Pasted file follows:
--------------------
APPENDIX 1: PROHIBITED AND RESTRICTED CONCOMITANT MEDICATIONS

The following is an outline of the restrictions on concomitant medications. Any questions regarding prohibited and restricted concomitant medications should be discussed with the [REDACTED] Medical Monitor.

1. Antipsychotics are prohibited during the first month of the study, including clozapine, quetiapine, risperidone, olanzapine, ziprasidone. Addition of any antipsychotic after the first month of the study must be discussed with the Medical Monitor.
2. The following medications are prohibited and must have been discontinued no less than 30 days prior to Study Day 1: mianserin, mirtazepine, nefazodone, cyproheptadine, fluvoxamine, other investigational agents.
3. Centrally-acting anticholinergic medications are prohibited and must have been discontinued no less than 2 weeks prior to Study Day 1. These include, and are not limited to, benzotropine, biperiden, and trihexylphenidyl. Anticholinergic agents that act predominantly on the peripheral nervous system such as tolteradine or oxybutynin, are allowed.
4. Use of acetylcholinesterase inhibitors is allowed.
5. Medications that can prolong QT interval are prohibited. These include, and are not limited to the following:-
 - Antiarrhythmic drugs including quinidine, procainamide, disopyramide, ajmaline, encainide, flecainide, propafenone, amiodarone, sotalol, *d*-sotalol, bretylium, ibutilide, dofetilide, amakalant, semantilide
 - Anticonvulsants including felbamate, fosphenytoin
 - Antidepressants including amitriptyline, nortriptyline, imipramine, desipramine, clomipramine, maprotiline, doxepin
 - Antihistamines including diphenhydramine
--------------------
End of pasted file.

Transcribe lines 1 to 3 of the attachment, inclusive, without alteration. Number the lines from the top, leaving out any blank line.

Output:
APPENDIX 1: PROHIBITED AND RESTRICTED CONCOMITANT MEDICATIONS

The following is an outline of the restrictions on concomitant medications. Any questions regarding prohibited and restricted concomitant medications should be discussed with the [REDACTED] Medical Monitor.

1. Antipsychotics are prohibited during the first month of the study, including clozapine, quetiapine, risperidone, olanzapine, ziprasidone. Addition of any antipsychotic after the first month of the study must be discussed with the Medical Monitor.